Generally, there are two main types of self-esteem (SE)—trait and state (or domain). Trait SE is our overall view of ourselves—as in “I like myself” or “I’m not such a big fan of the man in the mirror.” Trait SE is a core belief, very stable and hard to challenge or change.
State or domain (some psychologists further separate the two) SE, in contrast, is not as fixed and, in fact, often fluctuates. It’s mainly based on externalities—as academic performance, appearances, money, etc. It involves comparisons to others too, but it goes deeper. For instance, we may chose to base our self-esteem on academic performance, as we deem it important to us and our future—hence, any real or perceived change in our academic standing has a potential to de-stabilize our self-assurance.
The above ideas are further intertwined in the so-called Self-Complexity Theory, which specifically examines state SE. It was developed by a former Yale professor—Patricia Linville. Her advice on remedying a volatile self-esteem is to spread wide—that is, not to put all of our “eggs in one basket.”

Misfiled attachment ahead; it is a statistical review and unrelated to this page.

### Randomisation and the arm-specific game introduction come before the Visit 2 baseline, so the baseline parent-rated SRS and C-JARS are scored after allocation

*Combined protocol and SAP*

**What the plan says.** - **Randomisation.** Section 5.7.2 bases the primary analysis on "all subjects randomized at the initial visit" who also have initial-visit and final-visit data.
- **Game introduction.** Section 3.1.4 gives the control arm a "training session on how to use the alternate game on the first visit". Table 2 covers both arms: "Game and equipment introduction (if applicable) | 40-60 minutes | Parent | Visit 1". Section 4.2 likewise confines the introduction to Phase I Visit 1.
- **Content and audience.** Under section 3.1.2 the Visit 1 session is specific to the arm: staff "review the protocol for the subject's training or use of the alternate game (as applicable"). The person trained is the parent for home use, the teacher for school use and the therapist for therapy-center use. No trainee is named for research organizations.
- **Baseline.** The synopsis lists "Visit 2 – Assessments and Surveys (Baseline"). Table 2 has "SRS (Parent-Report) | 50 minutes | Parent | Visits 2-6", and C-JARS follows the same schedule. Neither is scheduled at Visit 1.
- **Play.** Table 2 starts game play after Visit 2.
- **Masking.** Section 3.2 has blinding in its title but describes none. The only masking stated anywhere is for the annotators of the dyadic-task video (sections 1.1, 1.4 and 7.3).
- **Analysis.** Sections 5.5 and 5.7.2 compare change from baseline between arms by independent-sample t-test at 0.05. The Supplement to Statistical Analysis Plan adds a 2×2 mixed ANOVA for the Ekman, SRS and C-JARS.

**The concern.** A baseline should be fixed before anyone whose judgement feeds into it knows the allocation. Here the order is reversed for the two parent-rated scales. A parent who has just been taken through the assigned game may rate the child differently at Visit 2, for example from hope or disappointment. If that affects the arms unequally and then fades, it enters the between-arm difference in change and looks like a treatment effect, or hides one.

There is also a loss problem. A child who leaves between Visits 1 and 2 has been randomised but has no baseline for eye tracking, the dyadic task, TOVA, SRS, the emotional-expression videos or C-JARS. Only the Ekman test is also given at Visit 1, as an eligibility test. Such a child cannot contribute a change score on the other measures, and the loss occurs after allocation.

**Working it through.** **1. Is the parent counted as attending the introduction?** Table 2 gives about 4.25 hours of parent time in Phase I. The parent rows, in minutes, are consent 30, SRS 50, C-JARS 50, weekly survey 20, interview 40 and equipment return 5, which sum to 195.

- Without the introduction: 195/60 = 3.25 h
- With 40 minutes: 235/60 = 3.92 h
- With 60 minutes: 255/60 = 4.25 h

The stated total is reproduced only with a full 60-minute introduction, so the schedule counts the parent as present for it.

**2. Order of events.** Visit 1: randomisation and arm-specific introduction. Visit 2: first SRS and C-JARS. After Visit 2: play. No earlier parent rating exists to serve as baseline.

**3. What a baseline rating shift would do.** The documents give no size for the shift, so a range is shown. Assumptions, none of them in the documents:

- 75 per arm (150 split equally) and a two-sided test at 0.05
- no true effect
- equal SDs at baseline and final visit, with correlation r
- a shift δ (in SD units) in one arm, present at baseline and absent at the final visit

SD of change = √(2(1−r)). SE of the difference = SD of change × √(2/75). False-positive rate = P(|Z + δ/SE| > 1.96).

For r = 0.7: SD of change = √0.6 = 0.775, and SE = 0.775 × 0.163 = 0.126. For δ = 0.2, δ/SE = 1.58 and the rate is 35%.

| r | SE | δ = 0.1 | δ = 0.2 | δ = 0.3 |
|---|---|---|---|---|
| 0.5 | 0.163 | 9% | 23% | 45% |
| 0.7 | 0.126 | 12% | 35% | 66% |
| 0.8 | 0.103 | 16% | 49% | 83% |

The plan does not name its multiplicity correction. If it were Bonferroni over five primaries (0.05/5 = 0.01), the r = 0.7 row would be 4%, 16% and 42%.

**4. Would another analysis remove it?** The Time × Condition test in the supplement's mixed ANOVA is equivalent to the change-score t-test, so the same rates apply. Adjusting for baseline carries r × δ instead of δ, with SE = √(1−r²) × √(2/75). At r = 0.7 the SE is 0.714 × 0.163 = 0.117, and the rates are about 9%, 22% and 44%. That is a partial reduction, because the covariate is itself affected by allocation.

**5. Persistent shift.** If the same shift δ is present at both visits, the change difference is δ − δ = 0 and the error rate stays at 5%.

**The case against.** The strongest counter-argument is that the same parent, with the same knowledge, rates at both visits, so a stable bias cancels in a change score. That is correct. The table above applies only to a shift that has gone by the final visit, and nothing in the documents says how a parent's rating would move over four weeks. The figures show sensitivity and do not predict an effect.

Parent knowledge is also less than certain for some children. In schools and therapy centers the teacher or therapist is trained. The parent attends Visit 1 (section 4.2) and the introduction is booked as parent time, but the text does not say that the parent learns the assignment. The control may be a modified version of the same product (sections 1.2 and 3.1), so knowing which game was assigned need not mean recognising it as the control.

For instance,we may be good in school and large part of our confidence will source from this. However, we may also excel at sports, or at making friends, and so on. Whatever these diverse talents are, we have to recognize them as strengths and the stable pillars of our self-esteem.
Simply put, we should not define ourselves too narrowly—as this will make our confidence take large swings. We all have many and diverse skills and abilities—and we should learn to appreciate all of them.
And know that although there may always be someone better at work or school, or at whatever is of importance to us, they are probably not as good as we are in other areas–as sports, parenting, drawing, etc., nor may they have as many friends or strong relationships as we do.
Finally, remember what The Little Prince wisely taught us many years ago:
You alone have the stars as no one else has them.
And we should learn to appreciate this as our driving force forward.